Get engaged: how to use wedding stationery to keep guests involved

To inform is important. To engage is essential. As the designer of a range of graphic and illustrative products, I always keep these points in mind, particularly when creating wedding stationery.

A stationery suite is vital to the smooth running of any wedding, but for such a momentous event the pieces deserve to be more than just functional. Yes, stationery is key in tying all elements of the pre-wedding, wedding day and post-wedding events together. Yes, it should aim to ensure guests feel prepared, involved and appreciated. It should help the happy couple visualise the wedding and provide them with the peace of mind they deserve on their special day. I also believe wedding stationery should engage with guests, providing a glimpse of what to expect and evoking as much excitement in them as the bride and groom feel. 

As any designer will testify, a large part of the process is deciding the style and theme of the stationery. Whether you’re including the chosen accent colour, complementing the venue or reflecting the couple’s interests, I feel it is vital that the outcomes fulfil the dual purpose of being both informative and engaging. Regular meetings with the bride and groom are imperative to this and ensure the couple feels part of the process. Making time for visits to the venue, discussion with the couple’s other suppliers and plenty of research into both traditional and contemporary trends all facilitates a creative, successful result. 

One of my newlywed couples explains: 

"When we began to think about wedding stationery it was very important for us that all of the different pieces matched. The outcomes were designed beautifully on pearlescent paper, elegantly incorporating our initials, with plenty of space for the information to be displayed. We also wanted the stationery to reflect the same theme as the venue. The area our reception took place in was blue and gold so it felt only right to follow this colour scheme in our outfits, flowers and stationery. The stationery sent to guests prior to the day provided them with an insight into the location and helped generate conversations with our friends and family about our plans.”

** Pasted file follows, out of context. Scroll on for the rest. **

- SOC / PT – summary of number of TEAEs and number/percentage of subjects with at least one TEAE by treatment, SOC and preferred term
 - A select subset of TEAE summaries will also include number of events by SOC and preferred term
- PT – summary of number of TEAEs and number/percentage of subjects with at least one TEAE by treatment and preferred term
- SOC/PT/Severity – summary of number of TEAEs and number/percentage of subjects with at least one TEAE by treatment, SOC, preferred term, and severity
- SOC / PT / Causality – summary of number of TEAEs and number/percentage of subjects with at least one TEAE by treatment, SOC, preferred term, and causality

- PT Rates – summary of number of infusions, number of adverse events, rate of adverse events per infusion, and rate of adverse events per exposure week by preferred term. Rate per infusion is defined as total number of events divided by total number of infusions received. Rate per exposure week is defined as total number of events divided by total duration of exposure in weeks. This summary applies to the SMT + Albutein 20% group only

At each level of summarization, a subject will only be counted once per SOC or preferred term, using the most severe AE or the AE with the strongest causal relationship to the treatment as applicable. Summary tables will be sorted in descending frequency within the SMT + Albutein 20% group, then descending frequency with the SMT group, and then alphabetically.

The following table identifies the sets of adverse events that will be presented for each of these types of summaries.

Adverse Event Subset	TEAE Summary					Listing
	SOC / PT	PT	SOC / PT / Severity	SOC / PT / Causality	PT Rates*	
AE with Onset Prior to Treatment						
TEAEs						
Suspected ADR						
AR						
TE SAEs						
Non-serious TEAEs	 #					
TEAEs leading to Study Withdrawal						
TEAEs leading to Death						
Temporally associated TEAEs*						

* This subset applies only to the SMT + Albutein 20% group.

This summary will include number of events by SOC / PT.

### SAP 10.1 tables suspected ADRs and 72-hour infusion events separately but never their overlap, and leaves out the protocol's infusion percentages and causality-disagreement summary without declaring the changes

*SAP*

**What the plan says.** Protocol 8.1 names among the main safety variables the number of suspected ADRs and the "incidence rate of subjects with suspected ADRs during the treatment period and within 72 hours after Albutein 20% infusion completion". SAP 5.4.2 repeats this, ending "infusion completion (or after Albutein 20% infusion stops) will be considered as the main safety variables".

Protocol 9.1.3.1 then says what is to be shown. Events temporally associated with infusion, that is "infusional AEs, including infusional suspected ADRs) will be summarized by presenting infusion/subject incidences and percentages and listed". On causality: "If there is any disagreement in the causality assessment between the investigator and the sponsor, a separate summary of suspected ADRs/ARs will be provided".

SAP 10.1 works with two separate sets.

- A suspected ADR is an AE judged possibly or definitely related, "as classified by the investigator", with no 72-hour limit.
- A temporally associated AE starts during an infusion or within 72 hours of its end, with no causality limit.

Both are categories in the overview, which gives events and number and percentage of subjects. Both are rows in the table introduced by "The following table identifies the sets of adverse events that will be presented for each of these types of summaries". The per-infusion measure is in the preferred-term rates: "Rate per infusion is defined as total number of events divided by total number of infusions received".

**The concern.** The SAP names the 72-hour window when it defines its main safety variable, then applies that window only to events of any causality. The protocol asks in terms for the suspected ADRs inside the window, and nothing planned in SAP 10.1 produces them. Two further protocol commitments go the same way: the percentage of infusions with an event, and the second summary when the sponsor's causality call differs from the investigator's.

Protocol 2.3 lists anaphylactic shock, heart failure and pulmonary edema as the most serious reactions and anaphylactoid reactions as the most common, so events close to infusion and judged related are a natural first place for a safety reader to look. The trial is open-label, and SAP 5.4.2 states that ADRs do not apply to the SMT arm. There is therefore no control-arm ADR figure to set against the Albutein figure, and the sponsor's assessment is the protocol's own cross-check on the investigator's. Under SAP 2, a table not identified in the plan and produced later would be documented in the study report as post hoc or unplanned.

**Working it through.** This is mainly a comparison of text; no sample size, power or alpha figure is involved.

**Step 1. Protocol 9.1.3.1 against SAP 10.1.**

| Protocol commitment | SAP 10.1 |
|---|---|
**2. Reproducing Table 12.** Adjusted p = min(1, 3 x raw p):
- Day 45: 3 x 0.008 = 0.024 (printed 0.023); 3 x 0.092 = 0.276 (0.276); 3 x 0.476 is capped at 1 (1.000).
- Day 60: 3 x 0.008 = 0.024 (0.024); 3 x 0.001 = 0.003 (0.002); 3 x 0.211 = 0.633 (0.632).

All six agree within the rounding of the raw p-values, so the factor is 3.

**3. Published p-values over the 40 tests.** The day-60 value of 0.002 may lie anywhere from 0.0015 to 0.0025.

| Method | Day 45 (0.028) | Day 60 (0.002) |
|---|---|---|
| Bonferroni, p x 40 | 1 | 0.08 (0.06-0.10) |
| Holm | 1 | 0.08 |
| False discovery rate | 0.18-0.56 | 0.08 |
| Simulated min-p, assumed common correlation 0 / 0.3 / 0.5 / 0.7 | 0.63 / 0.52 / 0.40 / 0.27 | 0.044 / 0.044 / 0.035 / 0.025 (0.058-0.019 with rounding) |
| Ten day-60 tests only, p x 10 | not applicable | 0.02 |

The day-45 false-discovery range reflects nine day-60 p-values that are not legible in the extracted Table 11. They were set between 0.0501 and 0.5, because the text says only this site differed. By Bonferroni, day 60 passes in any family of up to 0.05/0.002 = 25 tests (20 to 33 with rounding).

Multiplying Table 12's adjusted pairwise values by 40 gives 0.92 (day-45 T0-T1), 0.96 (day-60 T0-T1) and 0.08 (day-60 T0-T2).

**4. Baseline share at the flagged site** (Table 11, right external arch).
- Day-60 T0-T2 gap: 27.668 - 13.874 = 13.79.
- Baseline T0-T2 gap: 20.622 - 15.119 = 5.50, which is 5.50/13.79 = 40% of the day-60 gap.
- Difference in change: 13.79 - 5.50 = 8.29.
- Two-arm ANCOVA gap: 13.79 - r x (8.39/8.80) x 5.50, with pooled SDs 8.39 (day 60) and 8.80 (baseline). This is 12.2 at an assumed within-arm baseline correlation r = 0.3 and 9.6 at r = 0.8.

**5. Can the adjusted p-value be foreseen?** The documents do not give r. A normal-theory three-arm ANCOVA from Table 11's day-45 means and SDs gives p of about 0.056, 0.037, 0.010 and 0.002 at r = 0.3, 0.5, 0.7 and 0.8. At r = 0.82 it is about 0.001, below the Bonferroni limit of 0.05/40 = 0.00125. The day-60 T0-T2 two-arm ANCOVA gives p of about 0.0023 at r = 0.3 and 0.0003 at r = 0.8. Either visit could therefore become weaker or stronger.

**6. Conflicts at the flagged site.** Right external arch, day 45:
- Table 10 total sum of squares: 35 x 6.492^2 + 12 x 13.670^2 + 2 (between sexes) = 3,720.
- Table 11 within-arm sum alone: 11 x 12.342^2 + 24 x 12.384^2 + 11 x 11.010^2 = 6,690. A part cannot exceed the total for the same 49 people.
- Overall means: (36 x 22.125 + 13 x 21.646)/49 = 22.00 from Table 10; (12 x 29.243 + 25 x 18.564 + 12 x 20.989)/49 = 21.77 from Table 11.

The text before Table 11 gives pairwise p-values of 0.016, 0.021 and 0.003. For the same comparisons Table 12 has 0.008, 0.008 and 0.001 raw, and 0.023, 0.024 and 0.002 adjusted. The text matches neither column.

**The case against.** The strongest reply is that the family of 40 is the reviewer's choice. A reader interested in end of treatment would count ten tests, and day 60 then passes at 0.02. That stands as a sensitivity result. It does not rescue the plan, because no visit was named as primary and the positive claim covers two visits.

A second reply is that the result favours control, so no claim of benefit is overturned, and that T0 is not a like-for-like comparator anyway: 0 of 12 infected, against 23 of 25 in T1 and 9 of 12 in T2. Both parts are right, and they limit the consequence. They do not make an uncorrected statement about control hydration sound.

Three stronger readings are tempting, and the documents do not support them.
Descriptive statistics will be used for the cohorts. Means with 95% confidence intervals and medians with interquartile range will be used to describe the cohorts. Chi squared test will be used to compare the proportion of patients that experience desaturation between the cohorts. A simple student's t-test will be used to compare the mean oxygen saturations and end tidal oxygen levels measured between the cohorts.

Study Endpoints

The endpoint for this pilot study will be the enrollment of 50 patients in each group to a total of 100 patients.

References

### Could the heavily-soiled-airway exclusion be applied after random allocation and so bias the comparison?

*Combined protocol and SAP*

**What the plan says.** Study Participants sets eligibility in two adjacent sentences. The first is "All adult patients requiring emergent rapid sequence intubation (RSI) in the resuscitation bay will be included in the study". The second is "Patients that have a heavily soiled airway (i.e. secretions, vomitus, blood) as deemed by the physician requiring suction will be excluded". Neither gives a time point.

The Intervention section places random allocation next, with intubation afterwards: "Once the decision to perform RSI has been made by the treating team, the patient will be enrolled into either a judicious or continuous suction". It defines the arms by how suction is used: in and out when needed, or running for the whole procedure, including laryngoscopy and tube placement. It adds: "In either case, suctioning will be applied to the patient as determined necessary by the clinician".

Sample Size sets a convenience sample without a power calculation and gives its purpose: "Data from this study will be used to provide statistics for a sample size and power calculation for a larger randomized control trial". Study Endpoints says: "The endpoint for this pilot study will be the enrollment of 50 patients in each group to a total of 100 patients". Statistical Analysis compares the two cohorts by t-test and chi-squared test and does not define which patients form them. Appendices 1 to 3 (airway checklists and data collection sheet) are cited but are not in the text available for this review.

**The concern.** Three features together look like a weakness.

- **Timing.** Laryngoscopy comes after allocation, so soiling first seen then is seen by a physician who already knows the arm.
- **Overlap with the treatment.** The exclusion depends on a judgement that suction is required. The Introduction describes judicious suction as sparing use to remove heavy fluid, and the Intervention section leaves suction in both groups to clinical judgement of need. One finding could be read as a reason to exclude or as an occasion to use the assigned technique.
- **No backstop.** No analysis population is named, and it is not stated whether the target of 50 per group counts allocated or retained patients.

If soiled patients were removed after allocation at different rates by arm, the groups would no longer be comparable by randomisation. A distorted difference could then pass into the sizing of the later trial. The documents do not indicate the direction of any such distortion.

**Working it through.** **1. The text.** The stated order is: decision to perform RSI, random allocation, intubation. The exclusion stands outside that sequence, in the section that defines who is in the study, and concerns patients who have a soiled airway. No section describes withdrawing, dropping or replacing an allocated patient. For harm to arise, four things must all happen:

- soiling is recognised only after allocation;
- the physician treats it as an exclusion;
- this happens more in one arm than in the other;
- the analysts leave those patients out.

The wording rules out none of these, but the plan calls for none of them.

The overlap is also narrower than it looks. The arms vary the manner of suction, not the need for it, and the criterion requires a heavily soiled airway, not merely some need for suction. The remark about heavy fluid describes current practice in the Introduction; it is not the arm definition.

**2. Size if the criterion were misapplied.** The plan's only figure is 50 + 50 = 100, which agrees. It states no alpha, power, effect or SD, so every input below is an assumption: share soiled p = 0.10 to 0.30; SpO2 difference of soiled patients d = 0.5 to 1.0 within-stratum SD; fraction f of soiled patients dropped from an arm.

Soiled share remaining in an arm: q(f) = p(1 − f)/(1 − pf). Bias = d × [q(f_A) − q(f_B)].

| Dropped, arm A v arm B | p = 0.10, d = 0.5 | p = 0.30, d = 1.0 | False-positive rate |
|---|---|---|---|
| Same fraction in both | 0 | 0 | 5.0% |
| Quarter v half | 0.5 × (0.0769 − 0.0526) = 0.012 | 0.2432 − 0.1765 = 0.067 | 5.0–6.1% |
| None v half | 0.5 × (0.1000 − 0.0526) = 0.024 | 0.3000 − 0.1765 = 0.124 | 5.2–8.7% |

Dressing the wedding breakfast 

A significant element of any couple's wedding stationery suite is the wedding breakfast table pieces. I have found this to be an area that some couples find difficult to visualise. Not only should table stationery echo the other pieces in the range but they must also complement the reception venue, interior decor, flowers and favours. They are essential in directing guests but also an ideal way to inject personality and atmosphere in to the space. As such they require a lot of consideration and planning.

The art of dressing a wedding table is fraught with decisions, carefully balancing form and function to achieve an organised yet sociable setting. I have often discussed the arrangements at length with couples and, with experience, have been able to advise suitable approaches. Line of sight should always be considered, not only the view across the room but also between guests sat opposite one another. As such, beautiful floral centre pieces are often raised but this in itself can create issues for the stationery design. In addition to other items, I am regularly asked about how best to approach table name cards. For example:

  • Including cards within the flowers, either on spikes or tied hanging. This suits informal, flowing arrangements well.
  • Producing low table cards, placed slightly out from the centre, duplicated to create symmetry. This is useful for larger weddings to allow the greater number of guests to see their table from different angles.